"The Short Game" is one of those movies that leave you saying at the end, "Who knew?"
Elite junior golf -- especially the under-10 scene -- is a niche world. Not many people know about it, even fewer people are intimately involved with it. Nevertheless, it's a captivating, tight-knit community. That's precisely what "The Short Game" brings to life.
"The Short Game," a documentary film about the world of junior golf, hits theaters in select cities in 10 states on Sept. 20. (Click here for showtimes by city.) Justin Timberlake, who has been a PGA Tour event host in Las Vegas and otherwise a fine ambassador for the game of golf, and wife Jessica Biel are the executive producers of the film, which won an Audience Award at this year's SXSW Film Festival.
The movie follows the preparation of eight 7-year-old golfers as they prepare for the U.S. Kids Golf World Championship in Pinehurst, N.C. These kids are just a sliver of the 1,500 or so from 54 countries that convene on the small golf town for the event. (For the record, Callaway Golf is the title sponsor of a different tournament, the Junior World Golf Championships in San Diego. Timberlake was named the company's creative director in Dec. 2011.)
The film offers a look into the subculture that surrounds these kids, from their hovering parents, to their preparation and competitive drive, to their isolation from their non-golf peers.
Of course, there are the parts that will have an audience wondering where Bill Cosby is. After all, these kids are somewhat sheltered and mired in competition. That world view prompts some hilarious commentary from the kids that might make them facepalm in a decade, depending on where the path they're on now goes.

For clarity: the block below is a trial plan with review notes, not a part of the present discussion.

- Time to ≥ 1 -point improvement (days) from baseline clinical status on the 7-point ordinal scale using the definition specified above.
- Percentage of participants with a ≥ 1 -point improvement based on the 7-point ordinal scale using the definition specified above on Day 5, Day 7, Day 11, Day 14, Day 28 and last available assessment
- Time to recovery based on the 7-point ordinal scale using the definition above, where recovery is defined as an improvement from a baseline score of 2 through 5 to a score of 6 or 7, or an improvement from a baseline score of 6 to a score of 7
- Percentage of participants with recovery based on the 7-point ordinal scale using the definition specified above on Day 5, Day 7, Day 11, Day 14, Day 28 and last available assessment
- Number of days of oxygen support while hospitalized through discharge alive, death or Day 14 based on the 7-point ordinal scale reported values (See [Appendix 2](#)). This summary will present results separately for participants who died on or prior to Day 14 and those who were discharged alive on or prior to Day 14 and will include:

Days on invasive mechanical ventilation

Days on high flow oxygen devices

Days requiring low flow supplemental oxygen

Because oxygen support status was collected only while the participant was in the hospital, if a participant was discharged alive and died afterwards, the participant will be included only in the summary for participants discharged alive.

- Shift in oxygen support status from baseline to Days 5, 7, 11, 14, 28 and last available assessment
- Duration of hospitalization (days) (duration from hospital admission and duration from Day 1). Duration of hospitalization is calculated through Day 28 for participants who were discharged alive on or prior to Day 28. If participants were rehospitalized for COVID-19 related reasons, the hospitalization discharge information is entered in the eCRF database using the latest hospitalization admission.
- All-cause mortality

The parents in the movie often toe a line between coming across as obsessive and devoted. They want their kids to do well at what they enjoy doing, but can take it too far -- in some cases quite literally with how many miles these families log all to pursue junior golf worldwide. Caddies, shrinks, friends, coaches and parents, just a few of the roles played by these moms and dads.
Critical reviews of the film trend positive, suggesting the movie does a good job of balancing the storytelling required to get to know and care about these kids, while making the sport of golf come across as dramatic and entertaining compared to the weekend golf so many people use as a sleeping aid on Saturday and Sunday afternoons.
Despite Timberlake's love for the sport, it's not a propaganda film for golf participation. It's an examination of unique characters in an even more unique world. To be frank, golf was not meant to be played this way, at least not by young children. But it is the relative few that do which often turn out to be the players we see raking in millions of dollars on television.
Perhaps in 15 years Timberlake would consider filming a sequel with this same cohort, just to see how it all worked out. Given the harsh vagaries of success in golf, that film may not be as uplifting and entertaining as this one.